Exhibition review: Willful Subjects, Nexus Arts

‘Willful Subjects’ is a bold exhibition that interrogates a difficult issue in a manner that encourages reimagination.
White text on black background which stats: ‘You can’t be racist to white people’

We are all racist. Racism exists beneath our verbal and physical communications; it lies within our unconscious prejudices birthed by individual lived experiences that even the best of us cannot avoid. 

Willful Subjects, the latest exhibition presented by Nexus Arts, curated by Yusuf Hayat, communicates experiences of living in racially and ethnically diverse societies, and interrogates why racial prejudices persist. It invites the audience to reimagine our relationships and the world.

In the gallery foyer, a tear-off pad hangs on the wall near the exhibition entrance. It reads ‘Unburdening, Unyielding, Imaginings’. On the back of the paper is an essay written by Leah Jing McIntosh, in which she states, ‘In the colony, the racialised body becomes a wrong body, a body to be burdened; expected to yield; blanched of imagination then saturated with colonial memory, amnesiac and cruel.’ To survive in a colony, one must become “willful” subjects, willing to overlook the disturbing histories our world is built upon, willing to accept our place in the system and willing to perpetuate the cognitive dissonance. 

The exhibition consists of three videos. The projectors sit around the load-bearing column in the middle of the room. In the space, one can hear chatter from the office and fan noises from the projectors. Admittedly, the exhibition seems to lack installation planning and technical consideration at first glance. During a chat with Hayat, the gallery’s Visual Arts and Community Engagement Lead, he explains that the exhibition has been devised by Nexus Arts staff due to an unexpected gallery vacancy period. It is applaudable that the organisation turned the vacancy into an opportunity for its culturally diverse staff to experiment with their art practices. If given a longer development period, the concept certainly has the potential to become an interactive haptic experience. 

The videos display texts slowly sliding across the screen. With the choice of a basic font, the artistic design draws no attention to itself and encourages the audience to focus on the content of the texts. Arial, being a font frequently used in corporate settings, reinforces the idea that racism is deeply embedded in the system.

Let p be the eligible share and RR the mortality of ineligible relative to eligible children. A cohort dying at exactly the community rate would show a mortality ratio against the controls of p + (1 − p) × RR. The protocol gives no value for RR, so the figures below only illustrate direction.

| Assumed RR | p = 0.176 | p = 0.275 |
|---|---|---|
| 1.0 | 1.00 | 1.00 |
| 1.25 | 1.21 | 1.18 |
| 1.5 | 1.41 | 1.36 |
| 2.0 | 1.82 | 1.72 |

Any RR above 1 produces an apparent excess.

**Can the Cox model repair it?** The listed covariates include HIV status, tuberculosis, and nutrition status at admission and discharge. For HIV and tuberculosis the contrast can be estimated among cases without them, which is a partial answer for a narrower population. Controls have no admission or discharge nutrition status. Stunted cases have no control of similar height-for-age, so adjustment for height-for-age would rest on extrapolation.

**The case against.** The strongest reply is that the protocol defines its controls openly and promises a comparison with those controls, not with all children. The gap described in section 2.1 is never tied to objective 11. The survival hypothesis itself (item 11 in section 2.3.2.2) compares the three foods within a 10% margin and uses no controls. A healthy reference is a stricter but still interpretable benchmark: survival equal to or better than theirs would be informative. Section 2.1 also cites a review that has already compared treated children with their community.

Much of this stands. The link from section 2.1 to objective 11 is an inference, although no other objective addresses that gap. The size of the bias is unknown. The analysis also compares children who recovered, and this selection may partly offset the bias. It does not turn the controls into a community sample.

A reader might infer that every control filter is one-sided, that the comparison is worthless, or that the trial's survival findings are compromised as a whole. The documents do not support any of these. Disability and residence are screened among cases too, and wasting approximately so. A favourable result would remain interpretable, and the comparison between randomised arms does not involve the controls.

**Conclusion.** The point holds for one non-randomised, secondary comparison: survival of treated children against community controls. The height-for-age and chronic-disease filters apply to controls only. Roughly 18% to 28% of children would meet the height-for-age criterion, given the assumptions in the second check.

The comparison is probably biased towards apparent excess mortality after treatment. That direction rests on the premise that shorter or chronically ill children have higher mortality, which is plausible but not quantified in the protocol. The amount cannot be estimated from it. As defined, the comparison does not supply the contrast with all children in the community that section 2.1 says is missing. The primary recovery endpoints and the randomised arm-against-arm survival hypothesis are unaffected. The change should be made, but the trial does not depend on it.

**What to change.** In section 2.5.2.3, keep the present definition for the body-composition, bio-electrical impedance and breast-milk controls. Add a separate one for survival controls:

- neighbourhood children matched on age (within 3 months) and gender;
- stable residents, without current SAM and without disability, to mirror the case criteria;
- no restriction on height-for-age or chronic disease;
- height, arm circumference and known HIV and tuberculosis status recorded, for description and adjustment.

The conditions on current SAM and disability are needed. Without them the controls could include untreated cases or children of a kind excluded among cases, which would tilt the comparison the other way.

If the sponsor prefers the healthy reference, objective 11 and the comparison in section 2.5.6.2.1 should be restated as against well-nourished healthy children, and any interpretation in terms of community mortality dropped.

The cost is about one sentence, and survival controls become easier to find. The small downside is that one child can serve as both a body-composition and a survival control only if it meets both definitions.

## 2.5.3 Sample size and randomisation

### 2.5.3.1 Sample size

On the first wall, the video features a set of texts around the idea of Unburdening. This includes racially charged statements. As a person of colour, it is confronting to see words that have caused me harm in the past all displayed on one screen. It is both comforting and upsetting to know someone else has had the same things said to them. Some quotes have been so normalised that we forget they are problematic. 

In the second video, the texts are based on the concept of Unyielding. They are statements of uncomfortable truths we live by. They are the conflicting thoughts we hold. They are excuses we make for the system. They are the ugly realities we need to conquer in order for change to happen. 

In the third and final video, the texts are about Imaginings. It features different sets of instructions, similar to Yoko Ono’s Grapefruit. The instructions are not grand ideas, but rather simple tasks like ‘Listen to your favourite song. Send it to the person it makes you think of. Tell them you love/miss/support them’ and ‘Get an old newspaper. Write the main headline in ChatGPT. Ask it to rewrite for hope’. A small action can be the drop you need to cause a ripple and start a wave. A change in us is a reflection of a change in the world. 

Read: Exhibition review: Still Water, Henri van Noordenburg, Logan Art Gallery

Above all, Willful Subjects is a bold exhibition that interrogates a difficult issue in a manner that encourages reimagination. Despite the technical disadvantage, it is still an impactful and thought-provoking piece.

Willful Subjects is on view from 15 June to 14 July at Nexus Arts, Kaurna/Adelaide; free.

This article is published under the Amplify Collective, an initiative supported by The Walkley Foundation and made possible through funding from the Meta Australian News Fund.

Nicky Tsz Tung Li (She/her) is a Queer Hong Kong artist living on Kaurna land with a passion for experimental arts and music theatre. She is intrigued by the relationship between the arts and our society. In 2022, she took on a more socially responsible role of a cultural consultant for State Theatre Company of SA’s Single Asian Female and RUMPUS’s Coldhands. She is currently part of ActNow Theatre's Cultural Leadership Program and Nexus Arts' Interplay Development Program.